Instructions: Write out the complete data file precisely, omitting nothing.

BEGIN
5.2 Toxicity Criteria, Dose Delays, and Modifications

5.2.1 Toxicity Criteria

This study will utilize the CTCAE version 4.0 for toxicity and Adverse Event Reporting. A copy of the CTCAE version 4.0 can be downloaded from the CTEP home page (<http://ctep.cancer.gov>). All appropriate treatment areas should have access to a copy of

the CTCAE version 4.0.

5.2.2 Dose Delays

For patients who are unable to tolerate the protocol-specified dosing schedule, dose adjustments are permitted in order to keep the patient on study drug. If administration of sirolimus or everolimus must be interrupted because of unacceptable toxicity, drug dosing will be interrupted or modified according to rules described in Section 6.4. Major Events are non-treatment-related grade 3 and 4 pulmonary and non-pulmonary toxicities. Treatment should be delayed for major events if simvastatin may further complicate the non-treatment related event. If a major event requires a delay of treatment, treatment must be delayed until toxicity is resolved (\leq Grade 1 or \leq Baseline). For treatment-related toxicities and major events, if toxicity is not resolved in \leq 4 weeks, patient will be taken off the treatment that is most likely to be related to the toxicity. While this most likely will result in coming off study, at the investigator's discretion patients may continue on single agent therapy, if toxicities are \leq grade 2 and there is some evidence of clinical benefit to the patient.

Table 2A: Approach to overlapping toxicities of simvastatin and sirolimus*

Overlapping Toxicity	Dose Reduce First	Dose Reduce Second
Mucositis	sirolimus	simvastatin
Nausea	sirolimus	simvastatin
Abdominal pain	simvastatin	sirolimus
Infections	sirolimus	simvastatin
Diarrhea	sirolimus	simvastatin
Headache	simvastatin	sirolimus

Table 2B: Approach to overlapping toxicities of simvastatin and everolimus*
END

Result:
5.2 Toxicity Criteria, Dose Delays, and Modifications

5.2.1 Toxicity Criteria

This study will utilize the CTCAE version 4.0 for toxicity and Adverse Event Reporting. A copy of the CTCAE version 4.0 can be downloaded from the CTEP home page (<http://ctep.cancer.gov>). All appropriate treatment areas should have access to a copy of

the CTCAE version 4.0.

5.2.2 Dose Delays

For patients who are unable to tolerate the protocol-specified dosing schedule, dose adjustments are permitted in order to keep the patient on study drug. If administration of sirolimus or everolimus must be interrupted because of unacceptable toxicity, drug dosing will be interrupted or modified according to rules described in Section 6.4. Major Events are non-treatment-related grade 3 and 4 pulmonary and non-pulmonary toxicities. Treatment should be delayed for major events if simvastatin may further complicate the non-treatment related event. If a major event requires a delay of treatment, treatment must be delayed until toxicity is resolved (\leq Grade 1 or \leq Baseline). For treatment-related toxicities and major events, if toxicity is not resolved in \leq 4 weeks, patient will be taken off the treatment that is most likely to be related to the toxicity. While this most likely will result in coming off study, at the investigator's discretion patients may continue on single agent therapy, if toxicities are \leq grade 2 and there is some evidence of clinical benefit to the patient.

Table 2A: Approach to overlapping toxicities of simvastatin and sirolimus*

Overlapping Toxicity	Dose Reduce First	Dose Reduce Second
Mucositis	sirolimus	simvastatin
Nausea	sirolimus	simvastatin
Abdominal pain	simvastatin	sirolimus
Infections	sirolimus	simvastatin
Diarrhea	sirolimus	simvastatin
Headache	simvastatin	sirolimus

Table 2B: Approach to overlapping toxicities of simvastatin and everolimus*